Too Quick For The Living: Poems by Walter BargenToo Quick For The Living: Poems by Walter Bargen

Too Quick For The Living: Poems

byWalter Bargen

Paperback | November 1, 2017

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In Too Quick for the Living, Walter Bargen adds his poetry to the Missouri Authors Series with a resounding rollick of a collection. Poems included range from a quiet look at people and places left behind to an outright celebration of survivor-hood with a sprinkling of pop culture icons to show the way. Over all, the collection pleases the senses before the abrupt realization that even though the poems are “More Moses than Neil Young,” as Young would say, Something is happening here even if what it is ain’t exactly clear.

 
Walter Bargen has published 19 books of poetry including Days Like This Are Necessary: New & Selected Poems, Endearing Ruins/Liebenswerte Ruinen, Trouble Behind Glass Doors, and Gone West/Ganz Im Westen. His awards include the Chester H. Jones Foundation prize, a National Endowment for the Arts Fellowship, and the William Rockhill Nels...
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Title:Too Quick For The Living: PoemsFormat:PaperbackDimensions:78 pages, 8.5 × 5.5 × 0.4 inPublished:November 1, 2017Publisher:Moon City PressLanguage:English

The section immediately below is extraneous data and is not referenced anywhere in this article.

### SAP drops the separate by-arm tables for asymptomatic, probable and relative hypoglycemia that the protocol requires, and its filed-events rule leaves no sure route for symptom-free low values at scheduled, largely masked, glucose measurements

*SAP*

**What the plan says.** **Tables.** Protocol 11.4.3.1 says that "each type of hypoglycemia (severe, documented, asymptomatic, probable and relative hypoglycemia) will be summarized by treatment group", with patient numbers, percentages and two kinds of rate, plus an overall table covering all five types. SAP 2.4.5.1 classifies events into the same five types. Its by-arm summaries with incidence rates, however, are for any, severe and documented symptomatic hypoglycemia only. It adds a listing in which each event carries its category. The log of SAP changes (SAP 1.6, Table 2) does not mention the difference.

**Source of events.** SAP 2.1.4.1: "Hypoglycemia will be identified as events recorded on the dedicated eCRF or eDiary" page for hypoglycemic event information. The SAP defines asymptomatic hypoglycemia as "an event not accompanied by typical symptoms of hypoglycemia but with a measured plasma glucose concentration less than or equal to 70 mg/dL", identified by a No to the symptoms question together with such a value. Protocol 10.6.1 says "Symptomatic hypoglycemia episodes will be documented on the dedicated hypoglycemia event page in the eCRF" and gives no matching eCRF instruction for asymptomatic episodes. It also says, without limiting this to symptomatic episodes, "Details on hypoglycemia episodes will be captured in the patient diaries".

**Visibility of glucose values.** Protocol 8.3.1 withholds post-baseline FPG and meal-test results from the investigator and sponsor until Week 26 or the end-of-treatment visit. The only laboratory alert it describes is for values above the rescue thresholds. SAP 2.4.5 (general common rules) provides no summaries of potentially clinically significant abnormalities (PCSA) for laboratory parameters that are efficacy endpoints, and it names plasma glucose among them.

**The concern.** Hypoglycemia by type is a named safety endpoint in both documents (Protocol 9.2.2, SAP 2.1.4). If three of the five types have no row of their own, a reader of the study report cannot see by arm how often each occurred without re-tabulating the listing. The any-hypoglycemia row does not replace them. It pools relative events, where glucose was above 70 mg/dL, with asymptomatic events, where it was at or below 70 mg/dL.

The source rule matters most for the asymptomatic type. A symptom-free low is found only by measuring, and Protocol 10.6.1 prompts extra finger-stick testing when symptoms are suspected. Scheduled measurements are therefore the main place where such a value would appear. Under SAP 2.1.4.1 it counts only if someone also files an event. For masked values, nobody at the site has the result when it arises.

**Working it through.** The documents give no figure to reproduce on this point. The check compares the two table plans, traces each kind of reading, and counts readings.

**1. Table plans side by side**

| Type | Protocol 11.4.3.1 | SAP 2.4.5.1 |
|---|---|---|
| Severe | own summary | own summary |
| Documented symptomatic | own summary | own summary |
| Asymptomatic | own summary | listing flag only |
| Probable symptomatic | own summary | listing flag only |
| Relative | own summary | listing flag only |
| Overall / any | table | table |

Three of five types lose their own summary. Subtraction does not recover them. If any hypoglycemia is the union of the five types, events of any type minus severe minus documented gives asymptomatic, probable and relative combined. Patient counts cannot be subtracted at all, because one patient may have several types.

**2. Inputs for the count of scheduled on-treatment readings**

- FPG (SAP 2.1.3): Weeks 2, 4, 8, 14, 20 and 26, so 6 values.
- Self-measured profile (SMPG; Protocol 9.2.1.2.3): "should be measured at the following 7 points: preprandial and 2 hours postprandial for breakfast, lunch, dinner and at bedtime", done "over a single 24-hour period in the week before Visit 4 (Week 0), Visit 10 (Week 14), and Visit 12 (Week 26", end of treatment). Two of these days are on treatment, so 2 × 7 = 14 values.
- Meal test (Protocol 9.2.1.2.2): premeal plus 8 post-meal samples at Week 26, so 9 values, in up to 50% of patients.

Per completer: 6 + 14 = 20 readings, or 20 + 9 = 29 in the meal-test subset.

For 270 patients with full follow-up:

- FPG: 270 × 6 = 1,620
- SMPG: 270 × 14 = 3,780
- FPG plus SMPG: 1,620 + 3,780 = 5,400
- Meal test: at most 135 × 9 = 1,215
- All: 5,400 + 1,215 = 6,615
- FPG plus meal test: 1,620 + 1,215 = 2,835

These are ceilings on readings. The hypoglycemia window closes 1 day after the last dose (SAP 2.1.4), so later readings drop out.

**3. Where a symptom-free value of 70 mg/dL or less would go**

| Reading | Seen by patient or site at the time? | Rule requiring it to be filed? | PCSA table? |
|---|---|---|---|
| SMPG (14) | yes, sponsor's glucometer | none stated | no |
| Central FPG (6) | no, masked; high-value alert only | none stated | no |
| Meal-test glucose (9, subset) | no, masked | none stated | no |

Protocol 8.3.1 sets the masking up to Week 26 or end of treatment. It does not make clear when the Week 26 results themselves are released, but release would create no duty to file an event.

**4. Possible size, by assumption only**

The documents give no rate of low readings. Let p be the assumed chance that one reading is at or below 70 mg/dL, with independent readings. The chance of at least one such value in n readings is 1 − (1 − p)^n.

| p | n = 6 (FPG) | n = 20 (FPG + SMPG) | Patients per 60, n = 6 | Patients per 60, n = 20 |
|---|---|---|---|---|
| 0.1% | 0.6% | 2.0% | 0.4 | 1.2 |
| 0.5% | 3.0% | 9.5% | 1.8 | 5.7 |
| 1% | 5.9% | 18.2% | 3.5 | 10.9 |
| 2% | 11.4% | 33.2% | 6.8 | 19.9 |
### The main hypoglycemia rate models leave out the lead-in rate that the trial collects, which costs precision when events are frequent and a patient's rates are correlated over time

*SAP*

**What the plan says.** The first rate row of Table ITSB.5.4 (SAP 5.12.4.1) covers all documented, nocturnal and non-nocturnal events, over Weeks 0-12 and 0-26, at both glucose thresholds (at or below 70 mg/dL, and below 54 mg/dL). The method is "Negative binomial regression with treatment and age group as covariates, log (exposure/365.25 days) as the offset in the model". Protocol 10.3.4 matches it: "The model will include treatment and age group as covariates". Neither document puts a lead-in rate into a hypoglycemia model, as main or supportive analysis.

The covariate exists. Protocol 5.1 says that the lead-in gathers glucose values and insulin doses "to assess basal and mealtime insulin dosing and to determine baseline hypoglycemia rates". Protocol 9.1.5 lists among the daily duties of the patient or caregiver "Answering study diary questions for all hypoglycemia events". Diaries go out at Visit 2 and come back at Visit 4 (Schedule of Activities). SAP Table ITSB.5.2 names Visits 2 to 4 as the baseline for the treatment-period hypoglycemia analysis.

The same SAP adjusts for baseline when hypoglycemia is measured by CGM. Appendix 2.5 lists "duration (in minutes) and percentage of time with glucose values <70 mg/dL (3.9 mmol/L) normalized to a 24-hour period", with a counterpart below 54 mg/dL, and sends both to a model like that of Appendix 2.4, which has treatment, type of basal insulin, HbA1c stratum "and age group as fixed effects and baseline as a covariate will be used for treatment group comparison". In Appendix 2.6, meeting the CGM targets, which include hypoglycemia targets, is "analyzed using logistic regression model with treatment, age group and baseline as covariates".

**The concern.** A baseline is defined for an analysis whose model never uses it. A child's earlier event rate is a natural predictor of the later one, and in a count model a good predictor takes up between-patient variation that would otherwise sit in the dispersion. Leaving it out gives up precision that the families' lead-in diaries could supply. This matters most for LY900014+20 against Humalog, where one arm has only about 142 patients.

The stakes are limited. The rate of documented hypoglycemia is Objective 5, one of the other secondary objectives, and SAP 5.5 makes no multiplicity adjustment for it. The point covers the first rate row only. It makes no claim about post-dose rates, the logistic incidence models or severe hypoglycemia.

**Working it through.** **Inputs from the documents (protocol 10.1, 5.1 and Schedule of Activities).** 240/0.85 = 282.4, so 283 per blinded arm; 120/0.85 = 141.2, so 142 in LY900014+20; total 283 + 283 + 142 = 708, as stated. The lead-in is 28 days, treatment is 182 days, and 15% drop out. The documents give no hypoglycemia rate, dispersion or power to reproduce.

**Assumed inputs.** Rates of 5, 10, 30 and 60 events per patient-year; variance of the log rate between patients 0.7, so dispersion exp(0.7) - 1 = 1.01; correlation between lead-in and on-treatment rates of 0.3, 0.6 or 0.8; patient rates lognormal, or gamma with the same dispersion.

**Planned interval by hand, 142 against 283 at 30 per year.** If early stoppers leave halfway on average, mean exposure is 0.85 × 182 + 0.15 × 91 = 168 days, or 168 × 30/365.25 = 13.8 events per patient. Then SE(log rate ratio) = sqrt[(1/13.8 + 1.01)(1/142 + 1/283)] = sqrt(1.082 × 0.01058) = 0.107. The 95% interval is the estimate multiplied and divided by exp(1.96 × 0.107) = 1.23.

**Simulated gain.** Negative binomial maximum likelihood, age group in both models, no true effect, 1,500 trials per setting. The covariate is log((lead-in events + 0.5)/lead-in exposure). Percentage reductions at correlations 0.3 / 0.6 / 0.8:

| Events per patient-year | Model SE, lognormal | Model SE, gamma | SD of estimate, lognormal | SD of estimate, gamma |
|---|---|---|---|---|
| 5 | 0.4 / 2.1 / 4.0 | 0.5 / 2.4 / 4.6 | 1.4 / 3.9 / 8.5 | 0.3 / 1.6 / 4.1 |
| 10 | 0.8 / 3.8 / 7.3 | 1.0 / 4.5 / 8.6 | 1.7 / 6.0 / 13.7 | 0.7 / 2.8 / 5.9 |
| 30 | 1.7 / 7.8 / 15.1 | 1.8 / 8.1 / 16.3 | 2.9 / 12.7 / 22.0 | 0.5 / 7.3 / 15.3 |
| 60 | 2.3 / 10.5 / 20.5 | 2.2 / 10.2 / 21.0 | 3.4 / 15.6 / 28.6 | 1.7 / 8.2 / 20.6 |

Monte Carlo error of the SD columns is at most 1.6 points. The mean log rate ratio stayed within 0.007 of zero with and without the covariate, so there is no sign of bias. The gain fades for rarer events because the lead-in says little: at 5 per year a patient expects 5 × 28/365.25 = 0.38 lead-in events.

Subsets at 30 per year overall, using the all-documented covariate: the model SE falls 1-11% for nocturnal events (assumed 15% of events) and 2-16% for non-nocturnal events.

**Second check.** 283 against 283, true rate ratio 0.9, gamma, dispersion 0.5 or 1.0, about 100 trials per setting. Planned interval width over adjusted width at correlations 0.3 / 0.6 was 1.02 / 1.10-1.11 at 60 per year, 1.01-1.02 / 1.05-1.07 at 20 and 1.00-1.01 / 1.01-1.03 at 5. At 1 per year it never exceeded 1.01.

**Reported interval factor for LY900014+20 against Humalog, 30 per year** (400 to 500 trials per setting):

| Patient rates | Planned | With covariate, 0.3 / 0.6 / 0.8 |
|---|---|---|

The following ISBNs are associated with this title:

ISBN - 10:0913785970

ISBN - 13:9780913785973

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Editorial Reviews

“The poems in Too Quick for the Living are illuminated by the awareness of inevitable loss and so see clearly to the point of pain, finding just beyond the pain immense pleasure and not a little wisdom, as in how sorrow is “always in the missing./It’s the straight line off the map that kills us.” But this is not a book of despair, but one that finds “Heaven remains out there with all the empty miles.” Walter Bargen’s poems speak eloquently of magpies, those “Cold sentinels along Kansas dirt roads,” as a “winged declaration of union and disunion,” as well as how “From the mouths of blackened alleys pigeons coo.” These poems consistently go further than “the indefinite/boundaries of visions” and they keep going down the road that “disappears/into its own distance” to remind us life is made of “the wreckage of/destinations and departures.” Made, that is, by those who survive, who go on. Walter Bargen proves once again he is a survivor, one worth listening to.” —George Looney, author of Meditations Before the Windows Fail